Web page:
Textual Info The Text pivot page in the demo app will display a chapter of dummy text. This however could support full books of navigable text if necessary, using a Virtualizing Stack Panel.

An up or down swipe gesture will navigate through the text with the headings (chapter and section) remaining in place until you reach the next chapter or section. Such functionality is easy to implement with XPF’s Scroll Viewer.

Once animation is available in XPF, navigation will be in a smooth animated manner with built in physics controlling the speed of the text movement depending on the speed of the gesture.

To be able to build a 2D layout of navigable text, quickly, within an XNA app will be very powerful on both Windows and Windows Phone 7.

Thumbnail Galleries & Image Viewer


You can view a thumbnail gallery of images separated out into their respective chapters and sections with each of the thumbnails having a title and description. Data driven layouts like this are easy to implement in XPF using the ItemsControl which can be configured with any panel – a Wrap Panel might be a good choice here. It is possible to navigate through all of the images in the application via vertical flicks on this pivot page.

Tapping  a thumbnail takes you to full screen mode of that particular image. Once in full screen mode you are able to zoom and move the view of a single image using pinch and pan gestures. To navigate to the next picture without exiting full screen mode you flick horizontally and if you want to exit full screen mode you can either tap the back button on the phone’s hardware (to go back to the thumbnail view) or tap the home button on the app bar to return to start page of the application.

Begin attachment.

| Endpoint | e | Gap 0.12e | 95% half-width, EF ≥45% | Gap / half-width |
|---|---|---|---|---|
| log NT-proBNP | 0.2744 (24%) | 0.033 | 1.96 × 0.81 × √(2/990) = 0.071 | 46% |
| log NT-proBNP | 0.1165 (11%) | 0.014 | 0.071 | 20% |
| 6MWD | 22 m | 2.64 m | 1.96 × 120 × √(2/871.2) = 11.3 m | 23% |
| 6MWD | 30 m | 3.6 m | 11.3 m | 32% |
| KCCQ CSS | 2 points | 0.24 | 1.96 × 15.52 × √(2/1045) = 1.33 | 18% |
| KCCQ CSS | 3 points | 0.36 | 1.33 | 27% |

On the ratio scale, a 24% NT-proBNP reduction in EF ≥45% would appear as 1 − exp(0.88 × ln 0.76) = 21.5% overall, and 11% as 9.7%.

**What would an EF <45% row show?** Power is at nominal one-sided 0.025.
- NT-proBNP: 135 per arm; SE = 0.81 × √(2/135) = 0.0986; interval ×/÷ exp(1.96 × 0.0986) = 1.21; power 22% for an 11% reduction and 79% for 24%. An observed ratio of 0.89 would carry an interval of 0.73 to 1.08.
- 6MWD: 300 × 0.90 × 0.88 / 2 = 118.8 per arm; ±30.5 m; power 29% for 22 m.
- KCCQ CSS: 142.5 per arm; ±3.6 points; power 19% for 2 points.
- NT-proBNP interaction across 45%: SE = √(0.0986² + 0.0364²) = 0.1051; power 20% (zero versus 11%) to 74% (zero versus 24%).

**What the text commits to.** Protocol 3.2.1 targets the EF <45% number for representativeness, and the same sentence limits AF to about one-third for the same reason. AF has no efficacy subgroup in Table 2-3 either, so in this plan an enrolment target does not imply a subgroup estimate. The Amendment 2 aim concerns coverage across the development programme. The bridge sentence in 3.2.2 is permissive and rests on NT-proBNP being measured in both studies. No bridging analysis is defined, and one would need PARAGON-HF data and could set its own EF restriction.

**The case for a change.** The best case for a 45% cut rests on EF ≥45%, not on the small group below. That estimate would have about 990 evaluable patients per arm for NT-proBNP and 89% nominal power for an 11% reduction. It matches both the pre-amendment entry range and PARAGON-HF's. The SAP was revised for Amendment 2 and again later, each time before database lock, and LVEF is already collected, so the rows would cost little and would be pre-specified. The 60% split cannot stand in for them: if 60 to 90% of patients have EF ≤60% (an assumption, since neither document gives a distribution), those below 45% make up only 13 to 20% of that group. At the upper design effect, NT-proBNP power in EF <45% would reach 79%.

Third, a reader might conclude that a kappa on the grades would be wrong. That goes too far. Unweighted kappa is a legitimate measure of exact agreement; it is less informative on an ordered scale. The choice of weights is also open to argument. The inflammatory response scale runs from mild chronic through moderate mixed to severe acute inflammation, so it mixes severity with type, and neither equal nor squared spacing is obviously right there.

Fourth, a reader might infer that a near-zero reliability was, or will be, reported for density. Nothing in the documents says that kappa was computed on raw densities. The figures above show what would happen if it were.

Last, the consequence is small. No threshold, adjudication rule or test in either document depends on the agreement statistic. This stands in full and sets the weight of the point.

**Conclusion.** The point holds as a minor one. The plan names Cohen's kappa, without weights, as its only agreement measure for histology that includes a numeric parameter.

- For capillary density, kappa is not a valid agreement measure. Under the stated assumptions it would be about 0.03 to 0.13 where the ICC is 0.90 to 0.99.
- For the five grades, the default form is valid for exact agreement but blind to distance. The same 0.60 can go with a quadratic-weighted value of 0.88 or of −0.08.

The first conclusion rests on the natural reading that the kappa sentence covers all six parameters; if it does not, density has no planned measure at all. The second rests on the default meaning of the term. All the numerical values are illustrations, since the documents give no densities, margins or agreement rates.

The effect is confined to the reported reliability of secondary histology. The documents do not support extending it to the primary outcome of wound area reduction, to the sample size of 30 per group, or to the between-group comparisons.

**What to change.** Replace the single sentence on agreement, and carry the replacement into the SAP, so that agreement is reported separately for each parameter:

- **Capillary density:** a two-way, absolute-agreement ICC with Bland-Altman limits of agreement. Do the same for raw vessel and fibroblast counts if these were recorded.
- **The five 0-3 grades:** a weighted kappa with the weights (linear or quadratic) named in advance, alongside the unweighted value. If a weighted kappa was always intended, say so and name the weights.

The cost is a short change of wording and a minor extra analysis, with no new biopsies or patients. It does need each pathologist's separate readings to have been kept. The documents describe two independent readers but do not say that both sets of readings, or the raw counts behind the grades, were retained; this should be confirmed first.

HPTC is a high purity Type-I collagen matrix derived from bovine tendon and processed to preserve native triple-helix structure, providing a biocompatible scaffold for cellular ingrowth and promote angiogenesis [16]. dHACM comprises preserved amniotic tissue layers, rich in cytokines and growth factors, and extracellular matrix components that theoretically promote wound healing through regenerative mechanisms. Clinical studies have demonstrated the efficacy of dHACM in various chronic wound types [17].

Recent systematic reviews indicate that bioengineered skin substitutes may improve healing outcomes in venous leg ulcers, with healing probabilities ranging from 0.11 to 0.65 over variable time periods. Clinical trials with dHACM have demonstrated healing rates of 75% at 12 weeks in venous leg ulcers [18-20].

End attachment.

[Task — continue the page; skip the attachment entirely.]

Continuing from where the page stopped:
App Bar and Menu Items

With Silverlight applications on the WP7 you get an application bar which allows you to display up to four buttons used to invoke the most common application tasks. This does not ship with XNA applications. So, by using XPF we have created the ability to generate your own app bars to interact with your XNA application. In the demo we have a common app bar that will be consistent across the application as well as a menu item app bar that we will use to interact with the 3D content.

Lets have a quick look at the menu item app bar that we’ll use to interact with the 3D models…

When we are in 3D mode we want to provide a flexible way to manipulate the view of the model you are looking at. This will include picking a specific component within a model by interacting directly with the 3D model.